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Imperative to look after the customer

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Customer experience has become the top strategic differentiator for organisations globally, particularly for industries where products and services are fast becoming commoditised and they can no longer serve as a differentiator.
“According to the 2016 Dimension Data Global Contact Centre Benchmarking Report, 83% of organisations surveyed already see customer experience, or CX, as a competitive differentiator. Interestingly, this figure sits at 91% when only the South African respondents are taken into account,” says Sandra Galer, consulting director of Merchants.
Launched recently in Johannesburg, the report also highlights that 78% of global respondents view CX as their most important strategic performance measure. The reason for this high percentage is clear when you see that 74% of global organisations see a clear link between CX and increased revenue and profits.
“Again, these figures are both higher among South African respondents, but the message is simple and very clear. Look after your customers, or cry,” she says.
And while digital engagement is on the increase and set to overtake phone interaction by the end of this year, customers are demanding digital transformation that does not eliminate the need for the human touch.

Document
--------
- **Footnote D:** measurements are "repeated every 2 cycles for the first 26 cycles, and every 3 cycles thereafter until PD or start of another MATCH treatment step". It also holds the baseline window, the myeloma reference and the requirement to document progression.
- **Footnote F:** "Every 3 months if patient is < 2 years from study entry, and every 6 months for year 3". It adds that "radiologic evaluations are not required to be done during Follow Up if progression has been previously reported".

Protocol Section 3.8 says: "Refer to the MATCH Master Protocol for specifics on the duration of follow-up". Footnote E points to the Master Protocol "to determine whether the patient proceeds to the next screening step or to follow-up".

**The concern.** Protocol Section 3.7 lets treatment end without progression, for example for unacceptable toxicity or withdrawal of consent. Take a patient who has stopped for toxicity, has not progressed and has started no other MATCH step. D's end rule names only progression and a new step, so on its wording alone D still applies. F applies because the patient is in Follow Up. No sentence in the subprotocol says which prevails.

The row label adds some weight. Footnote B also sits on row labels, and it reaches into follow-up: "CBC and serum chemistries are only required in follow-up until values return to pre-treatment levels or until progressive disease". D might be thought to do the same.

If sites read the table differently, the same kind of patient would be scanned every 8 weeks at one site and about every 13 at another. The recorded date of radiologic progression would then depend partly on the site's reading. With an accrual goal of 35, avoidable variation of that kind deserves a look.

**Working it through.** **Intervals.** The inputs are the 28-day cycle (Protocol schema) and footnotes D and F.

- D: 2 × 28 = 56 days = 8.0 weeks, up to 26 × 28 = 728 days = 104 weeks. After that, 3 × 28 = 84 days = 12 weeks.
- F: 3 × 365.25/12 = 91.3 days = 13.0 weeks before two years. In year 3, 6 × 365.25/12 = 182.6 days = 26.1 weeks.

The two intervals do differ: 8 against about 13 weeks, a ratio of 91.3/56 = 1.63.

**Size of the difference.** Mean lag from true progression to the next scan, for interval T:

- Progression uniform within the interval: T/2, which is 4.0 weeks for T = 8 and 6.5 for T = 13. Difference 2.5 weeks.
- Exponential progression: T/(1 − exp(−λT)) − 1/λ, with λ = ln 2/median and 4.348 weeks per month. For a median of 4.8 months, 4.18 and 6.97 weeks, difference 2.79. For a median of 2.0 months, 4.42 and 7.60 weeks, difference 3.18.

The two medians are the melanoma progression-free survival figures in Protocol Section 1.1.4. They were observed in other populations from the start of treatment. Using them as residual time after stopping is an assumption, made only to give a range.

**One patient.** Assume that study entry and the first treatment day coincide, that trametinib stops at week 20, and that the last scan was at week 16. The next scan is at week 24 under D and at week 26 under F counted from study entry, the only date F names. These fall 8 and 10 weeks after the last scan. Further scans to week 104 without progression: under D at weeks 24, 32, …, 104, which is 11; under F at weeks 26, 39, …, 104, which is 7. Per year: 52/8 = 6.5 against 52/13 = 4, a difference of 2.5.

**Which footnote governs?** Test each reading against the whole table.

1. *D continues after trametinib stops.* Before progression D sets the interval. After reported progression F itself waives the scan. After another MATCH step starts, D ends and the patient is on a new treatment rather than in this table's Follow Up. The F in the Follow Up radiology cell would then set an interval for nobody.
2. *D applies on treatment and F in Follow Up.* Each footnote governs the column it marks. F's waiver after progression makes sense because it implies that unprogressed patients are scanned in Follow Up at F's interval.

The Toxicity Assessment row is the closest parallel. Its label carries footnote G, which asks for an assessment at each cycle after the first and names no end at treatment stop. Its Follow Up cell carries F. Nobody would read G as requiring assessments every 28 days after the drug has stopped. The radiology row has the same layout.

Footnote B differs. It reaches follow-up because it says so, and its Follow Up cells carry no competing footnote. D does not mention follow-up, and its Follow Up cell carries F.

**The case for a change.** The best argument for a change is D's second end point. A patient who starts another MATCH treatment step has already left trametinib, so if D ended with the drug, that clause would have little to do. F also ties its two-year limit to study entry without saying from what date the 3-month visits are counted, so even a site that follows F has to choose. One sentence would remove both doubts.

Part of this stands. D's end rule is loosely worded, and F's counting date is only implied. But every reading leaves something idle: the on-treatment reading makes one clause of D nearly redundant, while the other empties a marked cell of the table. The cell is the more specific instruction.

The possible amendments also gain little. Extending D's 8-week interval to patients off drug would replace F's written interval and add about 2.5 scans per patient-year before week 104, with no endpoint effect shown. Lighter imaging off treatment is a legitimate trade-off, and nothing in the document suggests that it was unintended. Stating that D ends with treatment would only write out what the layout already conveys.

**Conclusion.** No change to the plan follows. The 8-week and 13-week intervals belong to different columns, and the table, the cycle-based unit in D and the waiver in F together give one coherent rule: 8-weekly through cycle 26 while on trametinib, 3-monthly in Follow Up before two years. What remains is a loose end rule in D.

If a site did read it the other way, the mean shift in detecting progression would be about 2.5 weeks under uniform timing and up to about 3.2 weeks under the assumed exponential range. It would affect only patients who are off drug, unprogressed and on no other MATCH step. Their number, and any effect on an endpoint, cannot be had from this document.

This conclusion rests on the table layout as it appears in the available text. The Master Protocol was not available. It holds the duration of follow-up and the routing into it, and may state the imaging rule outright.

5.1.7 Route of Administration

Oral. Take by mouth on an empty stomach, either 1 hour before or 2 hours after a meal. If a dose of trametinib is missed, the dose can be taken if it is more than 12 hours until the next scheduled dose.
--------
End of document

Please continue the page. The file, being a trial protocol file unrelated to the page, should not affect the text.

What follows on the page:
“Customers don’t necessarily want to talk to your organisation, they just want their interaction to be quick and easy and preferably something that they can do themselves. However, we believe that these digital channels could be even more powerful if they show a human touch,” says Galer.
The rate at which technology is being adopted is holding organisations back, with two in every three organisations stating that their digital technology is not meeting business needs.
“We are also seeing a disconnect between the importance of digital channels and the measurement thereof, with less than half of the respondents measuring the quality of their digital interactions,” adds Galer. “When you compare that to almost 90% measuring the quality of telephonic interactions, it is no surprise that customer satisfaction levels continue to drop.”
Omnichannel continues to dominate as the top technology trend, but often the contact centre is not involved in the approval stage of new technology systems. “This, along with the fact that analytics are not often shared between the contact centre and the broader business, means that organisations are not using the information at their disposal to improve their processes and procedures and ultimately, their overall customer experience,” says Galer.
“All of this has led to an increase in complexity in the contact centre, which means we expect more from our agents, yet we are seeing a decrease in induction training putting contact centres at risk of not being able to meet customers’ expectations.”
She adds that contact centres should consider going back to basics before trying to adopt the next big trend. “Put your customer at the centre of your business strategy and ensure that you have the tools and measurements in place to deliver on their expectations. Then you can start focusing on the next step and proactively find incremental ways of improving customer experience,” Galer concludes.